Ludwig Tieck’s Rune Mountain

From Ludwig Tieck’s Rune Mountain (Der Runenberg). I never know what to do with works where no extractable part feels sufficiently reflective of the interest offered by the whole. So here I’m doing a bunch because this one deserves it.

First is a link to the the whole followed by as good a passage as I can find. The linked translation is Thomas Carlyle’s. There is a more recent one (that I use for the quote below) in Penguin’s Tales of the German Imagination. Next is the concluding paragraph of an article that attempts a Jungian reading of the story. Last is the article itself.

The following day the father went for a walk with his son and repeated to him some of the things Elisabeth had told him; he warned him to embrace piety and that he had better turn his spirit to godly reflections.

To which Christian replied: ‘Gladly, father. I often feel such a sense of well-being, and everything seems to succeed; it’s the strangest thing, for a long while, for years on end, I’m inclined to lose sight completely of my true self, and to slip with ease, so it seems, into someone else’s life; but then all of a sudden it is as if my own ascendant star, the real me, rises in my heart like a new moon and defeats the strange force. I could be completely contented, but once on one wondrous night an arcane sign passed through my hands and was imprinted deep in my heart; often that magical figure is asleep, unnoticeable – I mean it’s absent from my spirit – but then, all of a sudden, it wells up again like a poison and invades my every move. And once it has got hold of me all my thoughts and feelings are ruled by it, everything else is transformed, or rather engulfed, by its force. Just as a lunatic shrinks back in terror at the sight of water and the poison intensifies in his veins, so I am affected by all sharp-angled shapes, by every line, by every glimmer; everything in me wants to be free of that immanent presence and to hasten its delivery like a baby, and my spirit and body are riddled with fear. Just as the heart received it from a feeling in response to external stimuli, that sentient muscle writhes and wrestles to retransform it into an externally directed feeling just to be rid of it and at peace.’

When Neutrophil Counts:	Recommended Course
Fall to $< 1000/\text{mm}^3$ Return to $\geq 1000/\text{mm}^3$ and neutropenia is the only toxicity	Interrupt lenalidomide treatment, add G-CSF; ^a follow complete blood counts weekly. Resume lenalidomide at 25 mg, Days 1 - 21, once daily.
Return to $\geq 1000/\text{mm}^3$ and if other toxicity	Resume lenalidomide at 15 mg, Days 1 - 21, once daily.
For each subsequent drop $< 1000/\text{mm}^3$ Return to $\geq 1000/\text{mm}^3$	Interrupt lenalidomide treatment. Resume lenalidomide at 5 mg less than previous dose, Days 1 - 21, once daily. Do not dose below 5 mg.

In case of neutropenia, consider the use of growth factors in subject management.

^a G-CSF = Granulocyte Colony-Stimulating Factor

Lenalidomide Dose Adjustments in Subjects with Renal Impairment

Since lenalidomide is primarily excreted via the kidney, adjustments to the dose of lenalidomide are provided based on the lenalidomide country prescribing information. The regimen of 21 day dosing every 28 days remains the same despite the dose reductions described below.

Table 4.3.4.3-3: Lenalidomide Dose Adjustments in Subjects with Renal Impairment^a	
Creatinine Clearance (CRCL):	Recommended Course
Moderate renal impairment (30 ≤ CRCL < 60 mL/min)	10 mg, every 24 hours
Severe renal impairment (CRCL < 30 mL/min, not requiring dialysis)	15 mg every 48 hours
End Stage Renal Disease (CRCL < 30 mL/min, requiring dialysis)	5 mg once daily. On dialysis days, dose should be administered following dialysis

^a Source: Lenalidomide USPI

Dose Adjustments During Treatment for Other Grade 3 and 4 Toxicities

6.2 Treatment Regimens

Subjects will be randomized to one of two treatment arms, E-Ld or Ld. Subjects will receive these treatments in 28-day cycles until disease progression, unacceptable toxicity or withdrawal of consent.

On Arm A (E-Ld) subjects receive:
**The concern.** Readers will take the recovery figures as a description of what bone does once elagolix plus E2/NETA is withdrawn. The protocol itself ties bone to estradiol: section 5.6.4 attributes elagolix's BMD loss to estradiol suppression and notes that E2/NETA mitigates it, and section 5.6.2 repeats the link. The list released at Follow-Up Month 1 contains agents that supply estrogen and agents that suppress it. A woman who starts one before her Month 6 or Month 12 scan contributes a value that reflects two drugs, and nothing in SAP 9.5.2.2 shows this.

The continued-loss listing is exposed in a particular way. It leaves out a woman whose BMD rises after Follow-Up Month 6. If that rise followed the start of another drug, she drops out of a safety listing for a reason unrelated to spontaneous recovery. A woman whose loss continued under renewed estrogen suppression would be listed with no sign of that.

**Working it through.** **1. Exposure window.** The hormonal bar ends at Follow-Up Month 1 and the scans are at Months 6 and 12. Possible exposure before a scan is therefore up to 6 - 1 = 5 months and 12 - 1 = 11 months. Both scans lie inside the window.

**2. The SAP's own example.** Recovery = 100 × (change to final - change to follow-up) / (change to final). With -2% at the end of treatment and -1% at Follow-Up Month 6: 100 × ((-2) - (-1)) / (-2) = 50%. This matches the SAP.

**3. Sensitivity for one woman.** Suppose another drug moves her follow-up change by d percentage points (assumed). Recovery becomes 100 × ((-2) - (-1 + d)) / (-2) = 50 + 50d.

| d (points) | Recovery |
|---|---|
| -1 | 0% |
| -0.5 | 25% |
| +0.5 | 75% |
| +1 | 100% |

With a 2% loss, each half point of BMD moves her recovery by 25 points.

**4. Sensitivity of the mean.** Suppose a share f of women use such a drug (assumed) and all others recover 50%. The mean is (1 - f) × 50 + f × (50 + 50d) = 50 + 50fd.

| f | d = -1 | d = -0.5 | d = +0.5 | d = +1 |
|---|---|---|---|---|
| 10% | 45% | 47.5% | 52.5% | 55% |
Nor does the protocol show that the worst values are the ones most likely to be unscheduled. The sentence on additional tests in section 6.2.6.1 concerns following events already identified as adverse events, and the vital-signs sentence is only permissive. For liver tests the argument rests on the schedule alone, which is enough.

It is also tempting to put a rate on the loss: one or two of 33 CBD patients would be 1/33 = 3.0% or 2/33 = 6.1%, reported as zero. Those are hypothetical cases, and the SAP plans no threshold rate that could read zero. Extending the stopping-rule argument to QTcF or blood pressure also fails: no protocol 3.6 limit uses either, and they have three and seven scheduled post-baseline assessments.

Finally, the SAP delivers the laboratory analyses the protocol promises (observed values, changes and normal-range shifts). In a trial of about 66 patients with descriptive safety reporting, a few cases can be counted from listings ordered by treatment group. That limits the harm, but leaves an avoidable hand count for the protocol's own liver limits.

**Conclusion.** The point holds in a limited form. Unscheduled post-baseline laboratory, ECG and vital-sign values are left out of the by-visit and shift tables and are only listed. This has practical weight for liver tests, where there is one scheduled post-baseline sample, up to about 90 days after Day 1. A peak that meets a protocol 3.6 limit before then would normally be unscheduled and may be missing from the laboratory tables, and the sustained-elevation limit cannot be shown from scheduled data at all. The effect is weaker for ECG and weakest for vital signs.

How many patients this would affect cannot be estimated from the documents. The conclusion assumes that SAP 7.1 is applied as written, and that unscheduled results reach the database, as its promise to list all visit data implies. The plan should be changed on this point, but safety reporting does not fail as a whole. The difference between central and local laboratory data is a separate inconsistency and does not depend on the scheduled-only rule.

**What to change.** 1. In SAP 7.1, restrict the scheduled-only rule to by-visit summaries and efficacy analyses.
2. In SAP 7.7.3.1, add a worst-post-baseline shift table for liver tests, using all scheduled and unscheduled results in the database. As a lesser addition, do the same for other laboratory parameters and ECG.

And from Harry Vredeveld’s Ludwig Tieck’s Der Runenberg: An Archetypal Interpretation. The full article is conveniently available here

Der Runenberg, we may conclude, is not an Erlösungsmarchen [redemption fairy tale] like that told by Klingsohr in Novalis’ Heinrich von Ofterdingen. The tales of redemption typically have this triadic pattern: a) unity; b) loss of unity, conflict; c) renewed unity on a higher level, synthesis. Tieck, as is clear from our analysis, inverts this pattern. His story proceeds from a) disunity (split between the magic realm and the profane) to b) synthesis (the harmonious life on the plain following the ‘Runenberg’-vision), to c) disunity (tragic split between the two realms). Where Novalis writes fairy tales which are intended to portray the future synthesis, Tieck writes ‘infernal fairy tales’ about the present. The totality of being to which Christian briefly attains is of the nature of a fairy tale; in the world of the present such a synthesis and such a Paradise cannot last for long. In the end, therefore, Tieck’s world is not a world of unity but of division, not of totality but of opposing camps.

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